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Thursday, August 31, 2006


Posted on Thu, Aug 31, 2006 at 4:00 AM

Pet Sounds: 40th Anniversary
Label: Capitol
Length: LP
Media: CD
Format: Album
WorkNameSort: Pet Sounds: 40th Anniversary

Oh look, another homage to Pet Sounds. A 40th anniversary edition, with a CD that includes the stereo and mono versions of the album, along with a DVD of hagiographic documentaries extolling the importance and excellence of this particular piece of work. Great. Let us pray.

In some circles, when the Beach Boys are brought up people are quick to chime in, 'Fuck Mike Love,â?� referring to the stubborn, money-focused role Love has played in the Beach Boys' saga. To that imprecation, may I kindly add, 'Fuck Pet Sounds. And fuck Brian Wilson while you're at it.â?�

The notion that Pet Sounds is somehow solely responsible for the maturation of rock & roll in the '60s is absurd. Dylan's infamous Newport Folk Festival appearance ' the one after which Joni Mitchell said, 'The American folk song has grown upâ?� ' happened a year beforehand, as did Highway 61 Revisited, an album that drew a bright line between disposable pop music and the more potential-rich adventureland of 'rock.â?� (It's also worth noting that Blonde on Blonde, the double album on which Dylan planted himself firmly on the 'rockâ?� side of that line, was released on the same day ' May 16, 1966 ' as Pet Sounds.)

Also, from late 1965: the Beatles' Rubber Soul. Rubber Soul was a statement of intent as direct as that of Highway 61, except rather than just exploding rock music's lyrical and structural limitations, the Beatles were very forthright in their intent to move rock/pop instrumentation beyond the simple guitar/bass/drums setup. Though deeply inspired by the visceral thrill of '50s R&B music and the simple joy of a catchy hook, the group took the bold step of deciding that, rather than simply repeating themselves for the sake of continued success, why not use that success to push things forward? Able to experiment and utilize the studio itself as an additional instrument, the Beatles joyfully crossed that bright line that Dylan had drawn, using tape manipulation, exotic instrumentation and a general sense of 'Let's see how far we can take it.â?� Help!, the group's previous album, took four days to record. Rubber Soul took a month. (Their next album, the far more experimental Revolver, took three months.)

Paul McCartney has gone on record praising Pet Sounds, and although the album's May 1966 release occurred in the middle of the sessions for Revolver, it's clear that with or without Brian Wilson's efforts, the Beatles ' and Dylan and rock music in general ' were already determined to move past the hits-and-filler notion of pop music albums. The tenor of the times demanded it.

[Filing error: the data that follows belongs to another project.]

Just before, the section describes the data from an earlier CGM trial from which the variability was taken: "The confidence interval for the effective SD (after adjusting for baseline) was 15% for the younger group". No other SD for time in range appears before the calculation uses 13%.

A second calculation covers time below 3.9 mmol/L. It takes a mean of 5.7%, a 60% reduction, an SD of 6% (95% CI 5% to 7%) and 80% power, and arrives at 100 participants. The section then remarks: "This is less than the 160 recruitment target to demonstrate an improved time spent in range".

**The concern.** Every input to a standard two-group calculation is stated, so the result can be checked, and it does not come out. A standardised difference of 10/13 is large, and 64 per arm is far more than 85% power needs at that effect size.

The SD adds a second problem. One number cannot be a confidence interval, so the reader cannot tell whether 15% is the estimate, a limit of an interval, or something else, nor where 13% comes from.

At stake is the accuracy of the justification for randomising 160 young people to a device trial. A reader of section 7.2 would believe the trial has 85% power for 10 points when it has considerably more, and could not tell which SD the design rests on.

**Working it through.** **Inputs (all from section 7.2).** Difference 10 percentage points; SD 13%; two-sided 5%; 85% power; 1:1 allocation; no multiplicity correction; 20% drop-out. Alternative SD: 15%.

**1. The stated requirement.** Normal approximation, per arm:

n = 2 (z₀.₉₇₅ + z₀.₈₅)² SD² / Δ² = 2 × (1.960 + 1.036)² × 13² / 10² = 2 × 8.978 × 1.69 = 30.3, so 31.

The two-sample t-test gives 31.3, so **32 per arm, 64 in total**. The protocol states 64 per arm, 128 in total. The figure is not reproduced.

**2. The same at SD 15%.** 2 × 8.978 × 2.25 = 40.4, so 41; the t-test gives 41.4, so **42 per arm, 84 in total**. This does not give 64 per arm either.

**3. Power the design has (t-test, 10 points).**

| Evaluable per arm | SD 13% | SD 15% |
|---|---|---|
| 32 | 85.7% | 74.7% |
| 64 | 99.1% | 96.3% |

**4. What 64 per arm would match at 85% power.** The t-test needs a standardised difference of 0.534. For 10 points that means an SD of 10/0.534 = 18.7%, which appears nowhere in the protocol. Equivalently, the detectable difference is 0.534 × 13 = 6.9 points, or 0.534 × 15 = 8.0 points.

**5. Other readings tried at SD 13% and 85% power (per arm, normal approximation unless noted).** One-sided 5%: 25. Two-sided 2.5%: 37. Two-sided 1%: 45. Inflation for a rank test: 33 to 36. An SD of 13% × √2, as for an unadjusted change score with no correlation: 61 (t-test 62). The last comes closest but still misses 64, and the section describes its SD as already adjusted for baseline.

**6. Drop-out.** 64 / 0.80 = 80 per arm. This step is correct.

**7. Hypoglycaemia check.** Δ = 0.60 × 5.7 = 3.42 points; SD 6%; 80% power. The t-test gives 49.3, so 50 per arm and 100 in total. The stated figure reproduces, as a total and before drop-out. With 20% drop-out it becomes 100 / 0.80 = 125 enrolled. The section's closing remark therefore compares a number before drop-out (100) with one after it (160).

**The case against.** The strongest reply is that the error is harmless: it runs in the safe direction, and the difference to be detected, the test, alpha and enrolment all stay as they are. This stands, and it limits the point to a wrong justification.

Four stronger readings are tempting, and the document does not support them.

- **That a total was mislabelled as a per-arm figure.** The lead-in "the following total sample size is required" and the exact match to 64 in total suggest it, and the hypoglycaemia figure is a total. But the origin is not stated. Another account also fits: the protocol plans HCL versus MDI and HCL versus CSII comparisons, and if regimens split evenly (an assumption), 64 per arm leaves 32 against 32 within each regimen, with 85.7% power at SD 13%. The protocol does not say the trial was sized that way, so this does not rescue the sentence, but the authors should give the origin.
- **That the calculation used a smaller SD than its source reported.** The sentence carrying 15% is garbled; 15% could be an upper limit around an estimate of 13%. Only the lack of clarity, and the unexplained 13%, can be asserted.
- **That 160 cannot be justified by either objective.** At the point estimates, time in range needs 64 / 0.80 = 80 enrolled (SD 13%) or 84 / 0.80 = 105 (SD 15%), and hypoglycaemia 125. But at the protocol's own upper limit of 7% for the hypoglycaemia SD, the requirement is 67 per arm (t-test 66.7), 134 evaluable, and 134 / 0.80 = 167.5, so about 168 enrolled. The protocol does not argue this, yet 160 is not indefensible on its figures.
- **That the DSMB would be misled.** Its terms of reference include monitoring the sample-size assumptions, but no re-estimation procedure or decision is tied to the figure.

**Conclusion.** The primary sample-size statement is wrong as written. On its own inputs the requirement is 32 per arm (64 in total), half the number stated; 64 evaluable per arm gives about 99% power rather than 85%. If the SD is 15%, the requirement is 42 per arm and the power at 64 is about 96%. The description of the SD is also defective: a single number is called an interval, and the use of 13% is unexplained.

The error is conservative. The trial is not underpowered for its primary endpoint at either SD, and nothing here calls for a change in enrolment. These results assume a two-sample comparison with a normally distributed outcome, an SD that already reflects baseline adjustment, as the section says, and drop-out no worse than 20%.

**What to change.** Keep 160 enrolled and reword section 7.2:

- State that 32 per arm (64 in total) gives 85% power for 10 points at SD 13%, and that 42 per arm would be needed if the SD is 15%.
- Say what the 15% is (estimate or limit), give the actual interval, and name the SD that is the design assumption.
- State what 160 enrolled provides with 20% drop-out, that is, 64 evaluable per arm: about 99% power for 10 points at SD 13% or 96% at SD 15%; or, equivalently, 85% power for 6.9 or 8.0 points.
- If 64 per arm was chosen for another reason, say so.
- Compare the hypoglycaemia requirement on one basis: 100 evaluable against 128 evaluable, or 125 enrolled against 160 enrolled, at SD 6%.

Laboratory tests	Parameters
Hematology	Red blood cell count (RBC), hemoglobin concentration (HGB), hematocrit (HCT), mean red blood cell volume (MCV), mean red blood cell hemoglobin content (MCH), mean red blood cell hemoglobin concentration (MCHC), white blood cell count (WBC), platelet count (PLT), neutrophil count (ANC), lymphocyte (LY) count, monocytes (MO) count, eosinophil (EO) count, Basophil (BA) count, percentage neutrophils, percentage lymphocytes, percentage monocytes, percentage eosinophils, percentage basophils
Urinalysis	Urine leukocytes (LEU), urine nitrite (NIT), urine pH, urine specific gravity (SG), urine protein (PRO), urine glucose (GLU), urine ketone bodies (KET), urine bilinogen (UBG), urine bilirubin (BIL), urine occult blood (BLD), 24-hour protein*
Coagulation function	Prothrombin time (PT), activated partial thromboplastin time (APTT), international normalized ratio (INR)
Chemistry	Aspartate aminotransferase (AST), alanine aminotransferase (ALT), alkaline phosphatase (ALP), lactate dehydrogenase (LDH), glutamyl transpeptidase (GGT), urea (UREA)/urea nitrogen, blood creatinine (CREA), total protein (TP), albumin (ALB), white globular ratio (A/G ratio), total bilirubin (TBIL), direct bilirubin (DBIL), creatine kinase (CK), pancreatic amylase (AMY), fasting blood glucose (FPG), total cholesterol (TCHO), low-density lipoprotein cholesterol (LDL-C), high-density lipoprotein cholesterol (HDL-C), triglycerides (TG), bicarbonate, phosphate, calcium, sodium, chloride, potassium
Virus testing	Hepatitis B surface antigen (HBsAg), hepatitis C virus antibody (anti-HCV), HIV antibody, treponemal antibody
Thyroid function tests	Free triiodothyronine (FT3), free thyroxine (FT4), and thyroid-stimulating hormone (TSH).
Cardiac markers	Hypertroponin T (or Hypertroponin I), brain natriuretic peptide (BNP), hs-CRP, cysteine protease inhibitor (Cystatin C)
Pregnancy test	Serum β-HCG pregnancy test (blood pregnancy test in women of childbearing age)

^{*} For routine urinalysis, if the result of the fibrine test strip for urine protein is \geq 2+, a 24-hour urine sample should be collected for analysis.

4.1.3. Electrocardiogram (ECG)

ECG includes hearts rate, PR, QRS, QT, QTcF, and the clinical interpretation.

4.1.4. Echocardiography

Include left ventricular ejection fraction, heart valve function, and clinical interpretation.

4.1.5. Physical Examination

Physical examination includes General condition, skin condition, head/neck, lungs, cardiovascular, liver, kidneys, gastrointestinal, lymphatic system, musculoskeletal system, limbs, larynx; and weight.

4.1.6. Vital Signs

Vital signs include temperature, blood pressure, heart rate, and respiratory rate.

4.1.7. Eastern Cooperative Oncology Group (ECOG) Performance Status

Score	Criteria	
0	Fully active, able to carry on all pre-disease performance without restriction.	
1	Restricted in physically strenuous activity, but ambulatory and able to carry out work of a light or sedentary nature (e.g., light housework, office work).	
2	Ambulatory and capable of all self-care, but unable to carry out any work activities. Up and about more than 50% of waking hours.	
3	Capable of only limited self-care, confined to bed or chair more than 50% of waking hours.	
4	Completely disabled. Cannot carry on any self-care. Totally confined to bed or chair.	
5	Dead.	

Wilson, in fact, has admitted that it was Rubber Soul that inspired him to elevate the follow-up to Beach Boys Party! into something more than a throwaway album. At best, Wilson and Pet Sounds were third in the First Great Album of the '60s horse race.

Pet Sounds didn't sell well in the U.S. upon its release, although it spawned a handful of hit singles. The boldest and most indulgent song, 'Good Vibrations,â?� was held off the album so Wilson could 'finishâ?� it (a process that took more than 90 hours of tape and most of 1966). The 13 tracks that do comprise the album are somewhat monochromatic, keying off the conflict inherent in combining a swinging studio band, the Boys' endlessly irritating harmonies and a series of ever-more-bloated arrangements. The hits ' 'Wouldn't It Be Nice,â?� 'Sloop John B,â?� 'Caroline Noâ?� ' are, with the exception of the latter, cloying and a bit pedestrian. The remainder of the album has the soulless, saccharine sheen of what passed as 'adult instrumental popâ?� in the mid-'60s, ratcheted up to absurdly self-indulgent levels. On the whole, the album sounds less like the (r)evolution of rock than it does the apex of easy listening. Yes, Brian Wilson knew how to use a studio, but so did Esquivel.

Why, then, the decades of unanimous assertion that the album was ' after Sgt. Pepper ' the most influential and important album of the decade? Simply put: Brian Wilson's mental problems. The 'storyâ?� behind Pet Sounds ' a pop star follows up a debilitating anxiety attack with a work of focused genius ' is a glorious rock parable. That Pet Sounds was then followed by the laborious insanity of the abandoned Smile album (and another bout of Wilson psychosis) makes the story even better. People love their rock stars nutty, and Wilson certainly fit the bill. Dylan was kind of an asshole and the Beatles were just goddamned adorable, so why not let the crazy guy whose dad beat the hearing out of him have the glory of being the 'influentialâ?� one? What does it matter if the story is better than the actual music? What does it matter if rock music would have likely progressed along the same course without Pet Sounds? What does it matter if Pet Sounds is more legendary than listenable?


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